Wednesday 20 December 2023

Game Design #103: Worldbuilding

There's a lot of differing opinion on how much fluff, background and world building a wargame must do.

Few people are attracted to a game based on mechanics (the how); usually, they are attracted to the game by the background/world/miniatures (what, why). Often we play a game despite the rules - or merely put up with them. So we could argue background/world/aesthetic is more important than mechanics in attracting players.

There is a huge range of personal opinion here: some will prefer "just the rules, ma'am" and no more than a paragraph or two orientating them to the wargame world; others love deep background narrative and lore to drive their games. The most popular wargame (40K) makes it hard to suggest that innovative rule mechanics matter more than shiny toys and cool lore. 

Now we've established lore and world building will be very subjective, but are usually very important....

My shower thought I am exploring is: How much worldbuilding is too much?

I am a huge reader; my personal man cave has many thousands of books, and my kids are huge readers too. I often read them "older" books and we like to discuss elements of the text. My kids like Brandon Sanderson, and while I don't enjoy his writing style, I do admire his worldbuilding, which tends to be consistent to its own internal logic and he seems to recognise his own enthusiasm for worldbuilding and make an effort to reign himself in. In contrast to say the magic of Harry Potter (which I'm reading to my 8 year old) which has no logic to it whatsoever.

However, thinking about this question (in context of books) lead to a second question:

Is the worldbuilding for the readers (aka player's) benefit, or the writers benefit (aka game designers)?

World building seems pretty self indulgent. The minute you have your own languages, and whole pages of maps, and your own encyclopedia - that's too far.  Maybe when you're a legend like Tolkien who pretty much invented the genre and it's published after he dies due to the demands of fans... then OK.

A lot of time in books, world building is an excuse for a writer to waffle on, to create for his own enjoyment, oblivious to the eye-rolls of his readers. 

Can there be too much world building?

I find Star Wars guilty of this. Everything has a name. Everything is explained in detail. Everything has its own Wookiepedia article. The more TV shows and movies they churn out exploring every last detail or every character, the less magic there is, for me anyway. Half the shows premises "What did Obi Wan do between Clone Wars and New Hope" answered questions no one really cared about to ask.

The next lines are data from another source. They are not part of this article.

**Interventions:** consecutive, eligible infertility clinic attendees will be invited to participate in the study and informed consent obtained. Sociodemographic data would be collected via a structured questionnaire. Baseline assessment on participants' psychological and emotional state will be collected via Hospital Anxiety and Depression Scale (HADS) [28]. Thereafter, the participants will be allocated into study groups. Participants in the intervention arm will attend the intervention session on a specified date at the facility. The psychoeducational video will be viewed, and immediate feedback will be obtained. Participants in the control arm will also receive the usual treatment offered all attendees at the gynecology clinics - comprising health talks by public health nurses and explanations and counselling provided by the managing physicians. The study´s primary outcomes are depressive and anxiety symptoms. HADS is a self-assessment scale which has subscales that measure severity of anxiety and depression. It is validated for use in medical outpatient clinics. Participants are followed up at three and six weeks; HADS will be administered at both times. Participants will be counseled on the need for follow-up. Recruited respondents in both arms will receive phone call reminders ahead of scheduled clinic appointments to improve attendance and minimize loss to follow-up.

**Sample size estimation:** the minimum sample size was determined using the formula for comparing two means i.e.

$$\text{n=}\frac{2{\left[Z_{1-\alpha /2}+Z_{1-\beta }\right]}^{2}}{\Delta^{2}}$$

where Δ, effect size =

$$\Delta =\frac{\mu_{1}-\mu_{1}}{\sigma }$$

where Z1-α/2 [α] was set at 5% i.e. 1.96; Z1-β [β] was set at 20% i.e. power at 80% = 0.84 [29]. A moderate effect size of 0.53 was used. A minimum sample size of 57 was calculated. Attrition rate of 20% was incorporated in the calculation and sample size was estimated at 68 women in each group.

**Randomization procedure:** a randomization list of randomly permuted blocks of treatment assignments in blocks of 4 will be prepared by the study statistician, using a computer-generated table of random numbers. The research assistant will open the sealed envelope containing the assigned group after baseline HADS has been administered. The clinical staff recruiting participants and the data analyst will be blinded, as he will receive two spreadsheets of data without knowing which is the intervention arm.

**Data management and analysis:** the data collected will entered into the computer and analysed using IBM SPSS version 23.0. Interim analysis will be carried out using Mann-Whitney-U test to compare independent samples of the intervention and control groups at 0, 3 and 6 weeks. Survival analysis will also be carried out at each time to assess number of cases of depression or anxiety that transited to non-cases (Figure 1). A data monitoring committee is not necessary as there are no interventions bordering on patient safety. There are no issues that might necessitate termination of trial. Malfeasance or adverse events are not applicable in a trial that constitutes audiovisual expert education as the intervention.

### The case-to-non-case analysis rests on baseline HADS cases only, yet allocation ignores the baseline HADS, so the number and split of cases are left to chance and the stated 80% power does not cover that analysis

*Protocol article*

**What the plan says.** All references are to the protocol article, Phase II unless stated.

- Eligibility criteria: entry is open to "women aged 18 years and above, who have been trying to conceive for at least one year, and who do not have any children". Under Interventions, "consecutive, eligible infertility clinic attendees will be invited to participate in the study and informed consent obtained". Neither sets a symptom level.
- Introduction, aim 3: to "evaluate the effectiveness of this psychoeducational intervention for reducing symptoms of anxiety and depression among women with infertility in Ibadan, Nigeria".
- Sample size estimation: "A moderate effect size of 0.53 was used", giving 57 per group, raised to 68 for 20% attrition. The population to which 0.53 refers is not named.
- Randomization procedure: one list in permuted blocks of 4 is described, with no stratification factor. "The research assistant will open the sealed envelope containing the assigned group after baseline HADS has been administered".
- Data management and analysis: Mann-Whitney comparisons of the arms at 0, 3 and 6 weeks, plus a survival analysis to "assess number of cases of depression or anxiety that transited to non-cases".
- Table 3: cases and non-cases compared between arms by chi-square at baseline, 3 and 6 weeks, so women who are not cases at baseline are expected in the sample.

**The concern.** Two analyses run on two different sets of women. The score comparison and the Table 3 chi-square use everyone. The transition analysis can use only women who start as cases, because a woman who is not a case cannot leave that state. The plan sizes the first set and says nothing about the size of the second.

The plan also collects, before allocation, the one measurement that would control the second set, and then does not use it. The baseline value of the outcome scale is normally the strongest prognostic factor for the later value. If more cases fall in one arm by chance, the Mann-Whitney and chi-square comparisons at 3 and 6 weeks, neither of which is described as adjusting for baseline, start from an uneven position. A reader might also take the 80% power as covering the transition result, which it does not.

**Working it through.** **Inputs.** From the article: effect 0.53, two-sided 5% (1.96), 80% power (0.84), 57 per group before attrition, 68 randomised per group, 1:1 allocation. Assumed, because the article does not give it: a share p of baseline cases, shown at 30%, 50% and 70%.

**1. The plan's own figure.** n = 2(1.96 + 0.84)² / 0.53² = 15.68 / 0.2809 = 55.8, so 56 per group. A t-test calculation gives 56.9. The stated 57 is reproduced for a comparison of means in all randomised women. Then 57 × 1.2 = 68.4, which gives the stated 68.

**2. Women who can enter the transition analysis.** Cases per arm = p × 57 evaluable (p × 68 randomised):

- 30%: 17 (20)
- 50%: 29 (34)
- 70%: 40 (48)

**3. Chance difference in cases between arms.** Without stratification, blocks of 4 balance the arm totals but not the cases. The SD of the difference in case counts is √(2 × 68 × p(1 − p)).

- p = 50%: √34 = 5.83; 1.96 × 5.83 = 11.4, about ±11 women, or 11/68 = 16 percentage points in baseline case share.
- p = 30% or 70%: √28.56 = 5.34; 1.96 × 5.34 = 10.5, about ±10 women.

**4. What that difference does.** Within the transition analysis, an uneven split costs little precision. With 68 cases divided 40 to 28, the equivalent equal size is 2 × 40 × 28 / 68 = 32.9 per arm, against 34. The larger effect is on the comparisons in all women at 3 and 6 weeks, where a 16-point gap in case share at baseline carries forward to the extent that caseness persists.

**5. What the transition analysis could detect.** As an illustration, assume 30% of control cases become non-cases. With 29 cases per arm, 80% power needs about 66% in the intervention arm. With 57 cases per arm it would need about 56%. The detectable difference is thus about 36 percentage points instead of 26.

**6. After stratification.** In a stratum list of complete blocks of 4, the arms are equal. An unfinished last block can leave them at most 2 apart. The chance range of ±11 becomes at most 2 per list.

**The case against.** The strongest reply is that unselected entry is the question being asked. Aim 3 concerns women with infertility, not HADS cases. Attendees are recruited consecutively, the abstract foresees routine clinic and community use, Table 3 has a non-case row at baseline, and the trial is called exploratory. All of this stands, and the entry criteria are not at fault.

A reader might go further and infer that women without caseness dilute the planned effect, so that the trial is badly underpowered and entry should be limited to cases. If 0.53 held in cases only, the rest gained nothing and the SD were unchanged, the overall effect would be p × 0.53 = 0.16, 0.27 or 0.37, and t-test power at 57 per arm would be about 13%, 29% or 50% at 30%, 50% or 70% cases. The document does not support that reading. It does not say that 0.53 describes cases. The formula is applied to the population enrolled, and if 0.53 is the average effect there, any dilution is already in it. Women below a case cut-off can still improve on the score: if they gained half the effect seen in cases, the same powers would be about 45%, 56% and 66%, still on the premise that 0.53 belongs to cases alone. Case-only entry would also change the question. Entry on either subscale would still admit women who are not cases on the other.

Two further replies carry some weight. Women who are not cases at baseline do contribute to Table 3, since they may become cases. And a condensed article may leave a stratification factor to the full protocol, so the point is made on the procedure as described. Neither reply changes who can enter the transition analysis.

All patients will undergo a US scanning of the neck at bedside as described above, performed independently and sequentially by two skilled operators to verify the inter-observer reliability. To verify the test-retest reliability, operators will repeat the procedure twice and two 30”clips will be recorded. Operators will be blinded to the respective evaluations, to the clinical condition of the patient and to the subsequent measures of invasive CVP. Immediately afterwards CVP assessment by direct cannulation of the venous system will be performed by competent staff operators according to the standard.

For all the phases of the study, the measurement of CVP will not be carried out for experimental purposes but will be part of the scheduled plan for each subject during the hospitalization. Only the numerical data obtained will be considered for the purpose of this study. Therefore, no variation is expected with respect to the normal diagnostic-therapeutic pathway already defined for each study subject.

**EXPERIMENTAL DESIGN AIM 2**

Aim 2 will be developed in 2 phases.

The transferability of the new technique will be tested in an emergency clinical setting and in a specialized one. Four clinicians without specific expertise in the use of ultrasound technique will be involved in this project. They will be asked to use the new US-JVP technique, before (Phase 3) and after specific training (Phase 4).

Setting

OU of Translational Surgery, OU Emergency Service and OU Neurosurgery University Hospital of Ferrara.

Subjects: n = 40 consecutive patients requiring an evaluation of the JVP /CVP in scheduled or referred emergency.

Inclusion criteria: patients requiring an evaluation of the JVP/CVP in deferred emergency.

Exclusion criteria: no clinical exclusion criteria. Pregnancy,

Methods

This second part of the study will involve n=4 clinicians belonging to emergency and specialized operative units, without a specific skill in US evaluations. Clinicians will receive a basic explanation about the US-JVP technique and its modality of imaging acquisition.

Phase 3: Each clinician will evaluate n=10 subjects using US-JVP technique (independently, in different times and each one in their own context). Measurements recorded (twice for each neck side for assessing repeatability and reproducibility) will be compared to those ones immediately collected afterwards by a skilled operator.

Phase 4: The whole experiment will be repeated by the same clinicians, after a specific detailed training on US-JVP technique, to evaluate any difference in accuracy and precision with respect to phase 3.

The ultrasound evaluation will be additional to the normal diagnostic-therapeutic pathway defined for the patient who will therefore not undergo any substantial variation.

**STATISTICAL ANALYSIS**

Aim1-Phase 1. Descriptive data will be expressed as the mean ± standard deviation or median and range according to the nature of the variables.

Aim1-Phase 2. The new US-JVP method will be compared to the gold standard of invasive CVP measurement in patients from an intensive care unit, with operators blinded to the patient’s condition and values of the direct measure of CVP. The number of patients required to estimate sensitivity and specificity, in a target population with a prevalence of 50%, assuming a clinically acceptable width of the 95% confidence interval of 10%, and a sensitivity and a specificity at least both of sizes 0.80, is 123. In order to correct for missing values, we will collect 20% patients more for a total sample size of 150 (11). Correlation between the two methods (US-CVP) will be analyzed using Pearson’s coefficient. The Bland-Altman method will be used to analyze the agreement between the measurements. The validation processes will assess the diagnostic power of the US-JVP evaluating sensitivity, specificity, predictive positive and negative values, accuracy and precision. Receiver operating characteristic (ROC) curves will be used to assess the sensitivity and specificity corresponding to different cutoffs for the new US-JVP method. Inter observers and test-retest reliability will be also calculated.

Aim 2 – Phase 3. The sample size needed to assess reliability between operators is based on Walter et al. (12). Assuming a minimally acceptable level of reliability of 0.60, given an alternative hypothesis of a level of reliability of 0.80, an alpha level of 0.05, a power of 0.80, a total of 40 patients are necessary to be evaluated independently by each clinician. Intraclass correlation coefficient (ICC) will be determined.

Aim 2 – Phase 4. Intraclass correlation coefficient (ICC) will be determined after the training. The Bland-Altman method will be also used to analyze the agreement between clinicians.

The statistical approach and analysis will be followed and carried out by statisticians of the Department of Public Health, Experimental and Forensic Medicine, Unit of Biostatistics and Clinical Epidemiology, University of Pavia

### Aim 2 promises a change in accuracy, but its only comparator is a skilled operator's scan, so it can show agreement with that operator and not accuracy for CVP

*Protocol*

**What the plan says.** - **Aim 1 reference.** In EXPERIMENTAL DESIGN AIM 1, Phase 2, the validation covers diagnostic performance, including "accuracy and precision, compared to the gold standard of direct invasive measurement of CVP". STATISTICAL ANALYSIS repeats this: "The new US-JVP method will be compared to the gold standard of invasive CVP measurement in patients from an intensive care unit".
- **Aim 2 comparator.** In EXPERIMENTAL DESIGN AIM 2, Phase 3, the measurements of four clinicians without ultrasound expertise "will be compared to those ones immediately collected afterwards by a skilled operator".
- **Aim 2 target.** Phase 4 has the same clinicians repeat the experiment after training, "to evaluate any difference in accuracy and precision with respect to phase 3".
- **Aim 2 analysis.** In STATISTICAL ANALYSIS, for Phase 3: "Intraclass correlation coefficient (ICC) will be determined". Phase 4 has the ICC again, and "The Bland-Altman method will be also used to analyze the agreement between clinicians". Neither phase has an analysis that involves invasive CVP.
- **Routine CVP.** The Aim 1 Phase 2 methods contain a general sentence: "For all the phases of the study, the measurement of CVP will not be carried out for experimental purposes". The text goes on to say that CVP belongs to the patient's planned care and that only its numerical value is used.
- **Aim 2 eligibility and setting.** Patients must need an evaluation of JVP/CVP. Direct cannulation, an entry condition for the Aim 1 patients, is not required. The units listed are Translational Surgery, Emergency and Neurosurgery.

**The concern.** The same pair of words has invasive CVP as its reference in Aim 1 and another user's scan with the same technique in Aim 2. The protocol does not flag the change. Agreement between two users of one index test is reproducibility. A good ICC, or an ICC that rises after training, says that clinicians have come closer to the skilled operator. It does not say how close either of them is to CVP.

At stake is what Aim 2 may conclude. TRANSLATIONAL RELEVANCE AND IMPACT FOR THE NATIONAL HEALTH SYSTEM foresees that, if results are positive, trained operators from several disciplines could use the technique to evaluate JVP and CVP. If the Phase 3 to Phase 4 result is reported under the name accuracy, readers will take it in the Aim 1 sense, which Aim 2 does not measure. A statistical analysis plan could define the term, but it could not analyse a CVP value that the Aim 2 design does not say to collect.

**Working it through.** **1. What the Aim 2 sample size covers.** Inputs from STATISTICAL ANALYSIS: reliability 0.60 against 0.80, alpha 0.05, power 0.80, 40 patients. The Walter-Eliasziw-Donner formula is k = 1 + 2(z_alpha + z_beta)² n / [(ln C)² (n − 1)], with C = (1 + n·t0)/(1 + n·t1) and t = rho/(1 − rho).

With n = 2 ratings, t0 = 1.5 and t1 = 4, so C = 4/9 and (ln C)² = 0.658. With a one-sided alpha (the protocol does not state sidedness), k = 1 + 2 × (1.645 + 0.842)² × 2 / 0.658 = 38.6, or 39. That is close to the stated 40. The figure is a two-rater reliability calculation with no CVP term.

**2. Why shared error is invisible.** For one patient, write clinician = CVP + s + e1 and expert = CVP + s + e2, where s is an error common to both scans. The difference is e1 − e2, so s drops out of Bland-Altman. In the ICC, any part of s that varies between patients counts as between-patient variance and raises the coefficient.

Background and aesthetic (cool lore, cool minis) is supposed to stimulate your wargaming. But can worldbuilding be harmful to creativity and imagination?

Googling around I found this wonderful quote by a sci fi editor:

Every moment of a science fiction story must represent the triumph of writing over worldbuilding.

Worldbuilding is dull. Worldbuilding literalises the urge to invent. Worldbuilding gives an unneccessary permission for acts of writing (indeed, for acts of reading). Worldbuilding numbs the reader’s ability to fulfil their part of the bargain, because it believes that it has to do everything around here if anything is going to get done.

Above all, worldbuilding is not technically neccessary. It is the great clomping foot of nerdism. It is the attempt to exhaustively survey a place that isn’t there. A good writer would never try to do that, even with a place that is there. It isn’t possible, & if it was the results wouldn’t be readable: they would constitute not a book but the biggest library ever built, a hallowed place of dedication & lifelong study. This gives us a clue to the psychological type of the worldbuilder & the worldbuilder’s victim, & makes us very afraid.

When I use the term “worldbuilding fiction” I refer to immersive fiction, in any medium, in which an attempt is made to rationalise the fiction by exhaustive grounding, or by making it “logical in its own terms”, so that it becomes less an act of imagination than the literalisation of one. Representational techniques are used to validate the invention, with the idea of providing a secondary creation for the reader to “inhabit”; but also, in a sense, as an excuse or alibi for the act of making things up, as if to legitimise an otherwise questionable activity. This kind of worldbuilding actually undercuts the best and most exciting aspects of fantastic fiction, subordinating the uncontrolled, the intuitive & the authentically imaginative to the explicable; and replacing psychological, poetic & emotional logic with the rationality of the fake.

~ M. John Harrison

Most wargame fluff is badly written. Usually by enthusiastic amateurs. So yeah, we don't want to give a bad writer "unecessary permission to write." Probably the only wargame-related books I've not minded were by Dan Abnett - which were fun - but only 'decent.' Harsh reality: Most wargaming background lore is just an excuse for an author to subject us to their bad writing.